Tuesday, March 21, 2017
by Dan Gemeinhart
12-year-old Joseph has lost almost all of his family. His mother and little sister died of typhoid. His father was mortally injured by a wagon that flipped over on him when they were going down a hill. All Joseph has left are memories and a horse. And then Mr. Grissom sells the horse.
Joseph loves that horse so much that he takes off after her - following a no-good horse trader through the wilderness of the Wenatchee Valley where he encounters a hostile grizzly bear and a not completely hostile group of Native Americans. He befriends a Chinese boy who speaks "not a lick of English" through the entire story. He helps a family of settlers and runs afoul of a horse thief and highwayman. His happy ending seems sure ... and then tragedy strikes.
Read this story for the historical context (Washington State in the 1890's, just after statehood), for the adventure (grizzly bears! horse racing! gunfights! river running!) for the wonderful character of Joseph, or for the beautiful descriptions of loving relationships between good people.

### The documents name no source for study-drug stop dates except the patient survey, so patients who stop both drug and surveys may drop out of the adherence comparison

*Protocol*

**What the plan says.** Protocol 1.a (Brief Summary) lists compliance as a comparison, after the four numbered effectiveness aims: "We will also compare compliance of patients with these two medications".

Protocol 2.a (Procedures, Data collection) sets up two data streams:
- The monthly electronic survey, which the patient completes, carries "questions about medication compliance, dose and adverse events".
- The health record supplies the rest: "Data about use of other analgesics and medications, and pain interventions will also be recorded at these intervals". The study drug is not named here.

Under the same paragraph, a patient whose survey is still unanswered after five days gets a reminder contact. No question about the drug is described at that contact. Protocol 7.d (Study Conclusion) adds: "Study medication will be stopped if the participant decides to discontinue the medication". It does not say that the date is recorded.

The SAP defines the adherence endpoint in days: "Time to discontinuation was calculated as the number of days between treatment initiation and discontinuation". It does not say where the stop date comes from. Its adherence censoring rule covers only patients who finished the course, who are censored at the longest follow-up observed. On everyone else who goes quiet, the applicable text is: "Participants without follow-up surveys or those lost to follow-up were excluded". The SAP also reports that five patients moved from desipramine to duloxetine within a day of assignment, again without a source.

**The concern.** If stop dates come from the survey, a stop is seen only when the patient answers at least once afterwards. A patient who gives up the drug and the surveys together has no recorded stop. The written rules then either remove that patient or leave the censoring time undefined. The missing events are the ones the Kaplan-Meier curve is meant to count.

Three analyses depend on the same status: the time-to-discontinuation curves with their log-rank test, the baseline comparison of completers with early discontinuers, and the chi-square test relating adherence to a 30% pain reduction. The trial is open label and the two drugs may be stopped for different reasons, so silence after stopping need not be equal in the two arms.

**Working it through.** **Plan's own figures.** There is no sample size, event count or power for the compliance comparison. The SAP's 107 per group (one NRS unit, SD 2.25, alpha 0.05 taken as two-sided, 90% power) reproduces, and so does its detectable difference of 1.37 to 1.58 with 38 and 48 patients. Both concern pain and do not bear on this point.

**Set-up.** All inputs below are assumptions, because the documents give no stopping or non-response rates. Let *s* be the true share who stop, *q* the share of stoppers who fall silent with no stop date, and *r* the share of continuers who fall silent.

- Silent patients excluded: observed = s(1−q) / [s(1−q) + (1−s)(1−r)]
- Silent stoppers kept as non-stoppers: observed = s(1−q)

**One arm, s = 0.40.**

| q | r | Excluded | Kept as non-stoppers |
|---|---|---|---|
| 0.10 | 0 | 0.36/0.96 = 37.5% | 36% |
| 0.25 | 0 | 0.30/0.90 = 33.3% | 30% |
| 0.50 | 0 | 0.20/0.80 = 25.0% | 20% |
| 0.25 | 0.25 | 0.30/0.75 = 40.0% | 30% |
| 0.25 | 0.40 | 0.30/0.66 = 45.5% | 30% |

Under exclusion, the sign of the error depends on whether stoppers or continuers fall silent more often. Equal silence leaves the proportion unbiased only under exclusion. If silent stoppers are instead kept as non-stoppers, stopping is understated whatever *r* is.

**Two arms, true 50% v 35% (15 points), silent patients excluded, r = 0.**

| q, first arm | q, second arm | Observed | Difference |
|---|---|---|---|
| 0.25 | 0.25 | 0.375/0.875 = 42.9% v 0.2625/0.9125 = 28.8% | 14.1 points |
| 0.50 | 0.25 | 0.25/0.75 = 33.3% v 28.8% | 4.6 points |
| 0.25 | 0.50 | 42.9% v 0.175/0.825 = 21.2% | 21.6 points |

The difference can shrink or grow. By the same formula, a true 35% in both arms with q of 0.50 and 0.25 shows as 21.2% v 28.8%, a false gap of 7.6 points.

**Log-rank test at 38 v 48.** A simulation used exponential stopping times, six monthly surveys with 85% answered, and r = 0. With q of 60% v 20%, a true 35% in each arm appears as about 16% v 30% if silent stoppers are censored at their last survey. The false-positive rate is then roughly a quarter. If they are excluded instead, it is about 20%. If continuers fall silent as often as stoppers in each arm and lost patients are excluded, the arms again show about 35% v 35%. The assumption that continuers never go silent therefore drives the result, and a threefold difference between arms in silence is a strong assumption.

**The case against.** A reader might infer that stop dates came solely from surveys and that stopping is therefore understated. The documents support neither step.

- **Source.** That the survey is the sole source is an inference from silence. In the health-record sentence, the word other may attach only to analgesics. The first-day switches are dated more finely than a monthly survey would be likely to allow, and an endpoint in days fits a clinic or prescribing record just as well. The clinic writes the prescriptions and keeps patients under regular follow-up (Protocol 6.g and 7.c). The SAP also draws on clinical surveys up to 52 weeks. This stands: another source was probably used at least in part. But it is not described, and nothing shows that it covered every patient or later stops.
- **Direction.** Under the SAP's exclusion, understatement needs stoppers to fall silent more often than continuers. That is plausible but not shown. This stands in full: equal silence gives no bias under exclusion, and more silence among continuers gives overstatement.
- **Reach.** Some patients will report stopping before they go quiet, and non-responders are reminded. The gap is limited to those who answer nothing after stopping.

Or better yet, listen to the audiobook, nimbly read by Andrew Eiden, who sinks deeply into the dialect of the characters and almost gets the pronunciation of "Yakima" entirely right.
Highly recommended for ages 10 to adult. No sex, no romance, some blood, some alcohol, some minor cussing.
The events may not have happened; still, the story is true. --R. Silvern
Aarene Storms, youth services librarian
Richmond Beach and Lake Forest Park Libraries, KCLS